Alcohol and the Law
The law and underage drinking
It is important to be aware of guidelines, facts and the law about alcohol in the UK.
It is illegal to give alcohol to under 5s.
It is at the landlord’s discretion as to whether children are allowed anywhere in a pub. They cannot of course, buy or drink alcohol on the premises.
If you are under 18, it is illegal to buy alcohol (this includes in any shop or supermarket, off licenses, bars, clubs or restaurants and buying on line). It is illegal to buy alcohol for someone under 18 in a licensed premises, the only exception is for 16 or 17 year-olds who are allowed to drink beer, wine or cider with food if with an adult (but they may not buy the alcohol themselves).
It is legal for anyone over 5 to drink alcohol. The restrictions apply to purchasing (under 18) and location – in licensed premises, in public or in alcohol exclusion zones. Police have powers to confiscate alcohol from under 18s drinking in public spaces (e.g. in the street or in parks).
The UK Chief Medical Officers (CMO) recommend that parents should not allow their children to drink alcohol at home under the age of 15.
Children and their parents and carers are advised that an alcohol-free childhood is the healthiest and best option. However, if children drink alcohol, it should not be until at least the age of 15 years.
If young people aged 15 to 17 years consume alcohol it should always be with the guidance of a parent or carer or in a supervised environment.
Parents and young people should be aware that drinking, even at age 15 or older, can be hazardous to health and that not drinking is the healthiest option for young people.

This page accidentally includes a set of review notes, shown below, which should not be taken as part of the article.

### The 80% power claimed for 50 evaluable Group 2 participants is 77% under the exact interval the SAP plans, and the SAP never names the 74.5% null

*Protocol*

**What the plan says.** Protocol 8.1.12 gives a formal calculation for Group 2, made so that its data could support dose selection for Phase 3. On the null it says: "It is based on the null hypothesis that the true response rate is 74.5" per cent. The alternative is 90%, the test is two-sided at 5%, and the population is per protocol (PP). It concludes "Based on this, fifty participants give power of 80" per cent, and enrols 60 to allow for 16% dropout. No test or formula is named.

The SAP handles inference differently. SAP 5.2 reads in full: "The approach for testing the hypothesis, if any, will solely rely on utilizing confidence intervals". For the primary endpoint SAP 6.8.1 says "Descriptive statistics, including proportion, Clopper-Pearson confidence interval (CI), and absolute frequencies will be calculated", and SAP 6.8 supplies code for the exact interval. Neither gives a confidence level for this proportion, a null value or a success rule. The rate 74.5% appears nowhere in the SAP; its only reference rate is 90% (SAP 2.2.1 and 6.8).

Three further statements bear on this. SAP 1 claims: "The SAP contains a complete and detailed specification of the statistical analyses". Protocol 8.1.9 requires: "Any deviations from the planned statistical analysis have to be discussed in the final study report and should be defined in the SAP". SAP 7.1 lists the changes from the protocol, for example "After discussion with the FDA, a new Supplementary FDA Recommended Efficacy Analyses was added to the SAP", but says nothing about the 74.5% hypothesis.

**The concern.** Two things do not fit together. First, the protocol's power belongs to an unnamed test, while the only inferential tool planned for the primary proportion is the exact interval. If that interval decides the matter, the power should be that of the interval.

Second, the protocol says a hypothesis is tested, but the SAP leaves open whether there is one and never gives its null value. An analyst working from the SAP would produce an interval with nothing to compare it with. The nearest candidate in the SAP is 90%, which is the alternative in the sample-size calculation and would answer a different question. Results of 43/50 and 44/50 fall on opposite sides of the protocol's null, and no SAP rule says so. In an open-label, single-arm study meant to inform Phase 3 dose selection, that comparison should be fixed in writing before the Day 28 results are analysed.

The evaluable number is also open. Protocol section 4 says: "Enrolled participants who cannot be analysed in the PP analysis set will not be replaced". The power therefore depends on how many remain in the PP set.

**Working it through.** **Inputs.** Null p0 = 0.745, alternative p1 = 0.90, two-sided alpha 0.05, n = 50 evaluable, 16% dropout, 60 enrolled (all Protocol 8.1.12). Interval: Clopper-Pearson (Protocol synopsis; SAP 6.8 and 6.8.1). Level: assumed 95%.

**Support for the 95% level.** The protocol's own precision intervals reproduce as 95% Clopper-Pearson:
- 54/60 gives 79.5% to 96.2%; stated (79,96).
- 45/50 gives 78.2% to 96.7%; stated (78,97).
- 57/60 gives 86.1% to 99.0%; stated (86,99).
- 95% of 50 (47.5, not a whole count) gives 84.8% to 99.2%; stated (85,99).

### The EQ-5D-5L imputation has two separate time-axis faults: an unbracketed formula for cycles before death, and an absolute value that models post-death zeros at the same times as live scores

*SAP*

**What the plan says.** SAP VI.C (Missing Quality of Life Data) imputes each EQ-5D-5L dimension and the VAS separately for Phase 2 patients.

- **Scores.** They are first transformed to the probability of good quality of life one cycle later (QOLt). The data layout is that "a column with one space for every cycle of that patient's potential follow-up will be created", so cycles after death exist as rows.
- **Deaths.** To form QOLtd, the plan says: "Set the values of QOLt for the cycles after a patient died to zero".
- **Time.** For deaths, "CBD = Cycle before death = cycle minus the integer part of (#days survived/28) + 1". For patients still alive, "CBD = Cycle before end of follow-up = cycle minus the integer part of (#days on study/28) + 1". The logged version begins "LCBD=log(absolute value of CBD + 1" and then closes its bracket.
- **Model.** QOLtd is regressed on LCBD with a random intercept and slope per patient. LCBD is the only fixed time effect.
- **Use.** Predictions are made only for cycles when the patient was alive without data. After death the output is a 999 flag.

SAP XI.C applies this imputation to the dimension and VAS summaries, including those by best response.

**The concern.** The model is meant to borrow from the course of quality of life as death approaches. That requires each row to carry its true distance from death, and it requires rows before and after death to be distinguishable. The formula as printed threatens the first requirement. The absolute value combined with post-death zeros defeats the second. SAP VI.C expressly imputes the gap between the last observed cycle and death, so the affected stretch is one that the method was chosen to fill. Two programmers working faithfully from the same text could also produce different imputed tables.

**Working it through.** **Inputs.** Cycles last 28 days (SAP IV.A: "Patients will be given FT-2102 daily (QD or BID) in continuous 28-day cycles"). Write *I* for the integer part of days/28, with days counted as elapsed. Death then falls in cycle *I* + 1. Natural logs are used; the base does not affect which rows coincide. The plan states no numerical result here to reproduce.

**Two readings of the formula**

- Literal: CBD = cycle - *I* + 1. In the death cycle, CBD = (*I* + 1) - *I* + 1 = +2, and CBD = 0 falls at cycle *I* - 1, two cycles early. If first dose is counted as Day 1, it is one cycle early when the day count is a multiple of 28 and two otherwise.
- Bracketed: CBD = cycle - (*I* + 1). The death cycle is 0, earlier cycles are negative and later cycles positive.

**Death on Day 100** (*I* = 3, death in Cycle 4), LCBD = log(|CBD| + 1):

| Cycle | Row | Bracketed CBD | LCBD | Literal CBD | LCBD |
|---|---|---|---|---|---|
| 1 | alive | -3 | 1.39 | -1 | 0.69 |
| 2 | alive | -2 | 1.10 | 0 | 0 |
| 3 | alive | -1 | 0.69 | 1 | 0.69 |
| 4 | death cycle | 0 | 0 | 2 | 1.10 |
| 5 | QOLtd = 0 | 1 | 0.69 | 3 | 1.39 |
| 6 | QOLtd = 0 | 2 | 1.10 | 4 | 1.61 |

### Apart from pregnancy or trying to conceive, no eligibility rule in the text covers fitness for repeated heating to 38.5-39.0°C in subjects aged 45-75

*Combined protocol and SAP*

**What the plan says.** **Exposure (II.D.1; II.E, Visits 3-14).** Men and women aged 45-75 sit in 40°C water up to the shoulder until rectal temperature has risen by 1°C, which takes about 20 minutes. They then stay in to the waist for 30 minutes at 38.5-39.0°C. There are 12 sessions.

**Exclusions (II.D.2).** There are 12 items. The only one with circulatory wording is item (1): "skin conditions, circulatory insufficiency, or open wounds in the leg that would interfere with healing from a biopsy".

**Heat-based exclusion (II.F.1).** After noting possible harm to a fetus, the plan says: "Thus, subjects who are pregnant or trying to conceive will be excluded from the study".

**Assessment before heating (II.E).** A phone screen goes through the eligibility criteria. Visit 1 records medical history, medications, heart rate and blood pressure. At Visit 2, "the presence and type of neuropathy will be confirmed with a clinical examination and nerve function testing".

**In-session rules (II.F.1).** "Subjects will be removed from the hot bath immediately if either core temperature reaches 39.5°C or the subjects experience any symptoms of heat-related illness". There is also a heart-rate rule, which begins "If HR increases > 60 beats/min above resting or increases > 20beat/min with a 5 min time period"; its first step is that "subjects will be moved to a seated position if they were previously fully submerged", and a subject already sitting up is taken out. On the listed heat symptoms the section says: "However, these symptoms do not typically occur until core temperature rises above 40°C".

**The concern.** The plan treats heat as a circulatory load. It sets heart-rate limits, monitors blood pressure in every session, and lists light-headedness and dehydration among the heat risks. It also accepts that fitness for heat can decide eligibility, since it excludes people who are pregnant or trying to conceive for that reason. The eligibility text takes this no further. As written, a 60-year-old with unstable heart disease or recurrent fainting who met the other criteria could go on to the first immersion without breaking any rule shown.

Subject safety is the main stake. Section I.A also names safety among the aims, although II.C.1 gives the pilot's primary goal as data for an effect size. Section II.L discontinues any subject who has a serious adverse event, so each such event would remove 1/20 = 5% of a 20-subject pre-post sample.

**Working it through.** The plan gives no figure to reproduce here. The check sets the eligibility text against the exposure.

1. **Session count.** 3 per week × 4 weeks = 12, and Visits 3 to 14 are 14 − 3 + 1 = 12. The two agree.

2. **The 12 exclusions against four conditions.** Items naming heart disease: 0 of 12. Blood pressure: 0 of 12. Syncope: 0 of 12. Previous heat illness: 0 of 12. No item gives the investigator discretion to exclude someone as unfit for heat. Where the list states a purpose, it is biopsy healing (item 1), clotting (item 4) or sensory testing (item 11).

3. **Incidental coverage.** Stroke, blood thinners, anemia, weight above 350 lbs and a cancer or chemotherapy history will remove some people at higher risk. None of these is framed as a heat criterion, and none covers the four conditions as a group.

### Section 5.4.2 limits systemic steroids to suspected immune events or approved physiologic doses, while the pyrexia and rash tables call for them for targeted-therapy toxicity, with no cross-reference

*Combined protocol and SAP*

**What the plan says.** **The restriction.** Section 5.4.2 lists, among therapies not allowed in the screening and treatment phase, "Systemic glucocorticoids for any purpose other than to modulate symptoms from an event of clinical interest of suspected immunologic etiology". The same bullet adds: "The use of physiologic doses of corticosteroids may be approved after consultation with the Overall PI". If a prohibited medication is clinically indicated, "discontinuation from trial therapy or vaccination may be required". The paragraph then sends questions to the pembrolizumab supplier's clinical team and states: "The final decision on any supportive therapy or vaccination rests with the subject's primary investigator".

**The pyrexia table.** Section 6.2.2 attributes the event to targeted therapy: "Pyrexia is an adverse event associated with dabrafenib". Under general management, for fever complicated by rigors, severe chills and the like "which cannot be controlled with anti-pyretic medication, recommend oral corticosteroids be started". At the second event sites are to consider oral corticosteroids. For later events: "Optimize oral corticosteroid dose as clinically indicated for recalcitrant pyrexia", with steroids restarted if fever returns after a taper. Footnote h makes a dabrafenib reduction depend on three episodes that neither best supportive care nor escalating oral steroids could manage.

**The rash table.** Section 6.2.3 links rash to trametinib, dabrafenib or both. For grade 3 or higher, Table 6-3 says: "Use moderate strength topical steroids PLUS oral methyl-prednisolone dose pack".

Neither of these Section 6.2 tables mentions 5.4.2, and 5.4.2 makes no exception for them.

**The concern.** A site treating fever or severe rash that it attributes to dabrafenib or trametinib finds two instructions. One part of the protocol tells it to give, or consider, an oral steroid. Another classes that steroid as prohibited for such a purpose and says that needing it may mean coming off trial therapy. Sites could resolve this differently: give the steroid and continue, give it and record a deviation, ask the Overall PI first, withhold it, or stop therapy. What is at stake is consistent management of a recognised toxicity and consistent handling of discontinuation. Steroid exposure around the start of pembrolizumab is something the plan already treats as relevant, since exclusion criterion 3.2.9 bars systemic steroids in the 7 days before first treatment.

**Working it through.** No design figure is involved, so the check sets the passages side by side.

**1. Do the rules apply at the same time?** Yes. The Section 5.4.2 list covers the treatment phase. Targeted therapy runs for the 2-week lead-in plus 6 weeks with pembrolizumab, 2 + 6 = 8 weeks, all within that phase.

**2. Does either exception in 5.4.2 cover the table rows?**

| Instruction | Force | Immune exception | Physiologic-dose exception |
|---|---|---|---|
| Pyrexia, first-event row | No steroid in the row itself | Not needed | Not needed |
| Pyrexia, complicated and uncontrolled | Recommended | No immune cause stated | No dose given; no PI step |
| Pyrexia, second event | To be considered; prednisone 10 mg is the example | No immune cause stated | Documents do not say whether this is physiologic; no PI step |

If 15 to 17 year-olds do consume alcohol they should do so infrequently and certainly on no more than one day a week. Young people aged 15 to 17 years should never exceed recommended Government guidelines.
Can I let my kids drink at home?
Some parents allow their children to try a little alcohol with them on special occasions; others prefer not to. There is some evidence that shows drinking at an earlier age increases the possibility of alcohol-related harm later on, but other studies show young people introduced to drinking moderately in the home, with good parental role models are less likely to binge and more likely to develop moderate drinking habits. Remember, there is a world of difference between sips on special occasions and whole drinks, so the UK Chief Medical Officers (CMO) recommend that parents should not allow their children to drink alcohol at home under the age of 15.
Whatever you decide, stick to your guns and make sure your child understands why it can be dangerous for young people to drink. Be prepared to say NO if you are uncomfortable with party situations and lay down ground rules. Children should also know that there are laws restricting the age at which you can buy and drink alcohol.
With older teenagers, you need to aim for a balance: warning them of the dangers and making them aware of the law; but also saying that they can enjoy moderate social drinking when they’re adults if they choose to. The important thing is to focus on the facts, and to give your child the knowledge and skills to avoid the dangers associated with alcohol.
Drinking and driving
It’s against the law to drive with more than 80mg (milligrams) alcohol per 100ml (millilitres) of blood, or 50mg in Scotland. If you break the law, you face having your licence taken away for at least a year and an unlimited fine or up to six months in prison. Causing death through drink-driving can result in a maximum prison sentence of 14 years and a driving ban for at least two years.
Buying alcohol for those under 18
Police have the power to charge those over 18 who knowingly buy alcohol for anyone under the legal drinking age (buying by proxy). It is important that older friends and family know that they could be charged for supplying alcohol irresponsibly. As it is increasingly difficult for under 18s to buy alcohol, parents are now the main providers of alcohol for this age group (70%) putting a huge responsibility on you to keep youngsters safe and out of trouble.